The museum was operating at a loss, even with the core funding, so the first task was to discover if there was a demand for the museum from the local community and to find out why the local community was not attending. This was completed through thorough consultation. This information was used in conjunction with a significant amount of comparator research to create short, medium and long-term recommendations for future for the museum.

So what can you do? 

View resiliency as a temporary measure

Resilience should be a temporary stage in the journey to sustainability. Sustainability is the long-term health of an organisation. Resilience should be seen as the ability to ‘spring back’ or ‘recover quickly’. Quickly doesn’t have to mean three to six months, to your organisation it might mean two years. However, the duration must be finite.

Begin by creating a resilience strategy. The strategy should then shape the organisation’s activities. One of the biggest mistakes a museum can make in this period is to stop all outward facing activity. Engaged audiences are one of the most useful methods for achieving financial sustainability. Tell them about the problems and ask for their advice. Getting more of the community involved in the project will not only show funders you are proactive but most importantly, will truly benefit your organisation.

Create a realistic, targeted, business plan

You’ve got a vision. You’ve got some aims and objectives. You begin downloading funding application forms.

But, before you start sending those forms, you will need to create a business plan. Heritage organisations can feel trapped in the idea that being a not-for-profit means ‘not making a profit’. That’s a complete misconception. Being not-for-profit just means your organisation does not exist to put profits into the hands of the board of directors.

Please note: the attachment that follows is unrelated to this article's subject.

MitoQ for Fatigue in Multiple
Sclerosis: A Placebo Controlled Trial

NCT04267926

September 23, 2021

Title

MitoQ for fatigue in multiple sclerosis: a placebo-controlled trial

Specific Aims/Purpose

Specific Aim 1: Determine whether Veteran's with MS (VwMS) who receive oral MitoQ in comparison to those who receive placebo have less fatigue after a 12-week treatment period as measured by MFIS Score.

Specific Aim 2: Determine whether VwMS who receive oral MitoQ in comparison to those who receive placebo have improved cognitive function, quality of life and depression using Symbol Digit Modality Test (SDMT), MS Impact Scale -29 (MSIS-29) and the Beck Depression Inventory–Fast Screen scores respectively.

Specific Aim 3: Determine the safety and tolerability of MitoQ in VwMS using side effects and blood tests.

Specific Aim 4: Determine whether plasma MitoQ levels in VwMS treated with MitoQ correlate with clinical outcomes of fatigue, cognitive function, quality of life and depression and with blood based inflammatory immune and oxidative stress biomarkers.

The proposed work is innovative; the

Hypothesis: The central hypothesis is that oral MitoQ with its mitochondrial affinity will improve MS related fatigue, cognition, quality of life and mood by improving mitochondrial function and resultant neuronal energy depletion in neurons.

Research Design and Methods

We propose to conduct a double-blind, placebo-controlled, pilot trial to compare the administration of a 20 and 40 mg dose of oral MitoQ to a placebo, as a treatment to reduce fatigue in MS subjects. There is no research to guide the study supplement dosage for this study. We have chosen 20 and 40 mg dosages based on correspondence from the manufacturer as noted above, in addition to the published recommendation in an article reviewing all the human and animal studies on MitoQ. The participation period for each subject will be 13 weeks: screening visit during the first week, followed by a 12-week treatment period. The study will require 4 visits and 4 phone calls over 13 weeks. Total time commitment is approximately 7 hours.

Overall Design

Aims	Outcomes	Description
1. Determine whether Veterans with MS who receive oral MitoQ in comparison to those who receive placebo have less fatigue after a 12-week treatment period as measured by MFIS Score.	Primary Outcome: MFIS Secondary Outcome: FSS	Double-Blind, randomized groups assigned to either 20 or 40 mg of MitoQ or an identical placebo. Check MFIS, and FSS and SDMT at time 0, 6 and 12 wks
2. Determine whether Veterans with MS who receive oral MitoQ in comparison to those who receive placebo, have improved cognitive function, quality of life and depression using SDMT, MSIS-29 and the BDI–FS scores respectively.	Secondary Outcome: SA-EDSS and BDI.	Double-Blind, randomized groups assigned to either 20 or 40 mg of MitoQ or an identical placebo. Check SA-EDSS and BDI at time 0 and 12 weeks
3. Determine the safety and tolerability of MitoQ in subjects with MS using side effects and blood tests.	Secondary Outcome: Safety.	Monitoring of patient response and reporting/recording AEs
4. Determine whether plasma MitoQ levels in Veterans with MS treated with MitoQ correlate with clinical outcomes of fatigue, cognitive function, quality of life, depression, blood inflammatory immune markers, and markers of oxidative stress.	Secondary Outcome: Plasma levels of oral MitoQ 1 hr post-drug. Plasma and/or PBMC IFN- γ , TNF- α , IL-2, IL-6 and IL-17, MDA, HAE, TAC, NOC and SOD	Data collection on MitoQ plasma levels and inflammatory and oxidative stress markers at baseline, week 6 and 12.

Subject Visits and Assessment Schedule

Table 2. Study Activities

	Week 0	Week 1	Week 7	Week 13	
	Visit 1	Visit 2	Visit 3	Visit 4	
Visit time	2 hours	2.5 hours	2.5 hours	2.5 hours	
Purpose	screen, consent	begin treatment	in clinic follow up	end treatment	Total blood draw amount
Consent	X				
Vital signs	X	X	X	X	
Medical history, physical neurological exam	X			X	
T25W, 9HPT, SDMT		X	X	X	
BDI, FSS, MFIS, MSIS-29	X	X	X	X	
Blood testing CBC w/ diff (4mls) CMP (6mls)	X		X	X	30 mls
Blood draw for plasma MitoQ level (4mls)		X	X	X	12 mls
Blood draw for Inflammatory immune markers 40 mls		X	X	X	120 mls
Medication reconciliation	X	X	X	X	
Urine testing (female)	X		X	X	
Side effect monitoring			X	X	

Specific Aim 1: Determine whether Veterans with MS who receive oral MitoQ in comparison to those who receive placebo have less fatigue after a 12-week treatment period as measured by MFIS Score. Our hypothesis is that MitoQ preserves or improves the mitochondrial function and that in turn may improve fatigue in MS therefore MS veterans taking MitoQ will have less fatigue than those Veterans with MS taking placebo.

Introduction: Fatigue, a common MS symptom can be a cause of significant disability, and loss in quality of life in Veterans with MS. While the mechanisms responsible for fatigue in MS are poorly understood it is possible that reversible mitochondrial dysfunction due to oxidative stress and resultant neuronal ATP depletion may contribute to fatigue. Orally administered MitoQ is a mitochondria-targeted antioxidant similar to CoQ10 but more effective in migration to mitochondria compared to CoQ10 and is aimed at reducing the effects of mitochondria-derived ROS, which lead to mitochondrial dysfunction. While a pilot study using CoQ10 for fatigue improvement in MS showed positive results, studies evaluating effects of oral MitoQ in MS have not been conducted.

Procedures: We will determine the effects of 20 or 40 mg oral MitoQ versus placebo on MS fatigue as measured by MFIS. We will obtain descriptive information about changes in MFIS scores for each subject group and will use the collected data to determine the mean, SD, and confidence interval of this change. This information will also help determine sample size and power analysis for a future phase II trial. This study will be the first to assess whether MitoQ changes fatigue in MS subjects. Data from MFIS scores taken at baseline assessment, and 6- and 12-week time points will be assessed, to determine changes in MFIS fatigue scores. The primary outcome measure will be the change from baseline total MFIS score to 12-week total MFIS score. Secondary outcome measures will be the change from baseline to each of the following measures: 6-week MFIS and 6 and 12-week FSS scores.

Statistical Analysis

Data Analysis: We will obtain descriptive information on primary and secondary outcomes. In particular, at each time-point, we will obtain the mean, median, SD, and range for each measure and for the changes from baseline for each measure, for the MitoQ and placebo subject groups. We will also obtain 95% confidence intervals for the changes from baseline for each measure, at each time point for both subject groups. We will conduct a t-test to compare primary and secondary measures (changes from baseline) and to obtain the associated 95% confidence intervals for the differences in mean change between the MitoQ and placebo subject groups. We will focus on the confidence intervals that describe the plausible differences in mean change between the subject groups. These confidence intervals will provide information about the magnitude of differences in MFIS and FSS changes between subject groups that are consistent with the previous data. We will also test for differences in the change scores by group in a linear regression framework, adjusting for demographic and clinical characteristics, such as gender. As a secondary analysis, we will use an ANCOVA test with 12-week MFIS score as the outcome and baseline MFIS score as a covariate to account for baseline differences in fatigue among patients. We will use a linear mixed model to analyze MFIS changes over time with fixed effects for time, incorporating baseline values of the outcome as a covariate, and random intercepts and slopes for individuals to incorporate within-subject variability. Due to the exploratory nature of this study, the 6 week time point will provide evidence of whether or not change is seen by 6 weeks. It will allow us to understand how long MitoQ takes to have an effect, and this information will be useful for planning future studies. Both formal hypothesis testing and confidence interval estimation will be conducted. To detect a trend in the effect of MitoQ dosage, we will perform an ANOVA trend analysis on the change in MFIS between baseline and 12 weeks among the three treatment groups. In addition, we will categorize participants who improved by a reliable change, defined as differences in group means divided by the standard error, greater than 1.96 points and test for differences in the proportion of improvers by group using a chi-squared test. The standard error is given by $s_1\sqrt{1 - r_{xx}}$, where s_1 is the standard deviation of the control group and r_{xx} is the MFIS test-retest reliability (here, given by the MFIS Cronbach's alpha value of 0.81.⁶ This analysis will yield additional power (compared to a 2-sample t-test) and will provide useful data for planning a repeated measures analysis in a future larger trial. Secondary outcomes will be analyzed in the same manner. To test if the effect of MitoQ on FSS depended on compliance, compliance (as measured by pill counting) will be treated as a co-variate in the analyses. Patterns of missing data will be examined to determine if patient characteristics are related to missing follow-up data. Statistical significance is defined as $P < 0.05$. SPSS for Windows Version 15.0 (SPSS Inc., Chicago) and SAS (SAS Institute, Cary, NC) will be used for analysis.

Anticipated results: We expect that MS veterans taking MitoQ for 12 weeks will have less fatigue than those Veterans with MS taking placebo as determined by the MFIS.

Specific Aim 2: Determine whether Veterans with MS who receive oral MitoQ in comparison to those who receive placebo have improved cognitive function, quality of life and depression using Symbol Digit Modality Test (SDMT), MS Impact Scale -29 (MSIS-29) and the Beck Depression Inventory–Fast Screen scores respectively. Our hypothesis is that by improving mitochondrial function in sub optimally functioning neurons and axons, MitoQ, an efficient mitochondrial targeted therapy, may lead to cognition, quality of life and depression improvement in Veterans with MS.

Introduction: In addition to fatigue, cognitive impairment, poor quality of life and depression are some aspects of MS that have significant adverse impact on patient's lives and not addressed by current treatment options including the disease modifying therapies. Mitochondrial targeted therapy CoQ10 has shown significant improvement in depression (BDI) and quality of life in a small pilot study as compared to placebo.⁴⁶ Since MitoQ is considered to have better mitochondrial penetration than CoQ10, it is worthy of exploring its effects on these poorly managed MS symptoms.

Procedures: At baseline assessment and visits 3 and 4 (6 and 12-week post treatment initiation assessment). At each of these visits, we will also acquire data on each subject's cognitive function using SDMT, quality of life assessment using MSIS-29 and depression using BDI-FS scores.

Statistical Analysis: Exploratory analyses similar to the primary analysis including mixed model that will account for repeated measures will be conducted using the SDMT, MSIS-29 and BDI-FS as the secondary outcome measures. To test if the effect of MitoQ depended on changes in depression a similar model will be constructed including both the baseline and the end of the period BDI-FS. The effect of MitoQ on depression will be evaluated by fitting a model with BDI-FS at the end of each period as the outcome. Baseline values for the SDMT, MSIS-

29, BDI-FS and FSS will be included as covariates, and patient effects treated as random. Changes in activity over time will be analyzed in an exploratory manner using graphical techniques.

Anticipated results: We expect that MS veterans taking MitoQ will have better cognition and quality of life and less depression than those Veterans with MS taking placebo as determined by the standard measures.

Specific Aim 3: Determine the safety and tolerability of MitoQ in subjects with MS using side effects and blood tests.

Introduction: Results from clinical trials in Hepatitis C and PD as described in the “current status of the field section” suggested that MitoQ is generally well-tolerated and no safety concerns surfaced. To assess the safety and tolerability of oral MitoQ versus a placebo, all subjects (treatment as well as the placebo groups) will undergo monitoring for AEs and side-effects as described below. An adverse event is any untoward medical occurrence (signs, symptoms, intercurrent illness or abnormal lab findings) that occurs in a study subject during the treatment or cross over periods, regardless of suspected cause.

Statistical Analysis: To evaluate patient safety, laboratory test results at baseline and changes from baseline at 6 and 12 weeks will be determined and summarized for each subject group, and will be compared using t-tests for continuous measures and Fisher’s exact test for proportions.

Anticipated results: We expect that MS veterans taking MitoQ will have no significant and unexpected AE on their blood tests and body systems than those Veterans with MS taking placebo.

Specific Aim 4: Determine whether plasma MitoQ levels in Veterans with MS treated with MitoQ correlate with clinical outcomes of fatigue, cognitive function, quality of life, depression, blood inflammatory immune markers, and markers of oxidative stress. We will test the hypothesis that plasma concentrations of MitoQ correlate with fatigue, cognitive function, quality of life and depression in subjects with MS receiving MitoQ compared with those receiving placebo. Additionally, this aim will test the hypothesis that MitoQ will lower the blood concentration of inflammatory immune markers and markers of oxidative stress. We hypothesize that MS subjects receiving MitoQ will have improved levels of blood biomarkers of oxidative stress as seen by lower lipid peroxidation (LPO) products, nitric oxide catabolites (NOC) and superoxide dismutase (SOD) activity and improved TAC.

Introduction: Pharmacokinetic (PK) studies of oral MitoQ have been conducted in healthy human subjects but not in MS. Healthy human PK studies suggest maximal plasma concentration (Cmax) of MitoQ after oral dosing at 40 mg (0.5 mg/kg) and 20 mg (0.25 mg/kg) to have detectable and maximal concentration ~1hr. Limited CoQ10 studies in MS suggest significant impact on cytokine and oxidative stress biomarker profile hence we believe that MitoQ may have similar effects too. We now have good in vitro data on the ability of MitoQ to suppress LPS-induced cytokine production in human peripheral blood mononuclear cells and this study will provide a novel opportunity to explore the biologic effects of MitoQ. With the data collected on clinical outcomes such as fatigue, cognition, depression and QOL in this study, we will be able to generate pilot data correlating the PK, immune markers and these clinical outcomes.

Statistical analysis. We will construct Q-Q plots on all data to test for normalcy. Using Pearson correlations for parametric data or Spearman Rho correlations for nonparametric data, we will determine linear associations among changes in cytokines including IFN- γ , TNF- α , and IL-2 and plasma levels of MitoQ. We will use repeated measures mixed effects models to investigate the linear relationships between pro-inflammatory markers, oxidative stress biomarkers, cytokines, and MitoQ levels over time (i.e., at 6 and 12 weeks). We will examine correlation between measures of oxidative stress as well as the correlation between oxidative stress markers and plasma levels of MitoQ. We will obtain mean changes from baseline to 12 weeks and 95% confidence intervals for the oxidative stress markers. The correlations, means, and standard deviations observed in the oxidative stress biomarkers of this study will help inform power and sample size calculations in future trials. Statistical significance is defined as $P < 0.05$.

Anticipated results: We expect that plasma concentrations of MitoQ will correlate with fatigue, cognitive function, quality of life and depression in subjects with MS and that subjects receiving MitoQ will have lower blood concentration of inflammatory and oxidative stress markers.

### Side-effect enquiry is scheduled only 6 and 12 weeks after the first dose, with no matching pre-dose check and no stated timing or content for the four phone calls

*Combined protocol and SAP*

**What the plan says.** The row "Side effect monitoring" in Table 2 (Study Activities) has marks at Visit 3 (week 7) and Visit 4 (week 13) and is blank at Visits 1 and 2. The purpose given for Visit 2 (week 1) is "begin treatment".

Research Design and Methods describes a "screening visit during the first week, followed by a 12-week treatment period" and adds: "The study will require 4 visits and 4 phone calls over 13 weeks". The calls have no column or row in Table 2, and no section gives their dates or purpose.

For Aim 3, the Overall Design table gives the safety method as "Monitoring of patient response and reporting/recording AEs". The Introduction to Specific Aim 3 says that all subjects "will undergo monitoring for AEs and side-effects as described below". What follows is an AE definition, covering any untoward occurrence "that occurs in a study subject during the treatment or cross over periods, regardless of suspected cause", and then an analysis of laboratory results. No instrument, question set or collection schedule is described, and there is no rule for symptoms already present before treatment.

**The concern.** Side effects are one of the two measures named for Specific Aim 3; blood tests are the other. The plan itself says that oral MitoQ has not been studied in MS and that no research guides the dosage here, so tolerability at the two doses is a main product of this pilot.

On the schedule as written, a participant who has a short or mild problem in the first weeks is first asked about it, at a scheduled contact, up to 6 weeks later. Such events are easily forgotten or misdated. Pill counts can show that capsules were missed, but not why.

It is now no longer viable for museums to aim to break even. Generating a profit will allow your organisation to re-invest its own money into activities that flow from its vision and mission.

If you’re not sure where to start, or would like some more information, the Association of Independent Museum’s Guide to Successful Business Planning is an excellent document. If you need some more strategic help with designing a business plan, external consultancy agencies like Tricolor can offer a tailored business planning service for your organisation.

Now, think about funding

HLF’s resilience scheme, Resilient Heritage, can offer grants from £3,000 to £250,000 for organisations that require a cash-injection to build capacity and manage their heritage better long-term.

To begin the process of applying for HLF resilience funding, complete the Strength Checker. Including a copy of this with your application will show HLF you are using all of the resources available to you. Continue by using HLF’s Enquiry Form to inform them of your intention to apply. HLF will be able to provide you with further information once you have received feedback on the enquiry form.

If your organisation needs help applying for resilience funding, or putting plans into action, Tricolor can help you through this process. Tricolor works with a range of heritage organisations to successfully adopt resilience strategies, and are the experts in heritage funding.

For a free consultation session with a member of our team, quote the code MHRESILIENT through our website.

To find out more about Tricolor and the work we do, follow us on Twitter @TricolorHeritag and Facebook – @TricolorAssociates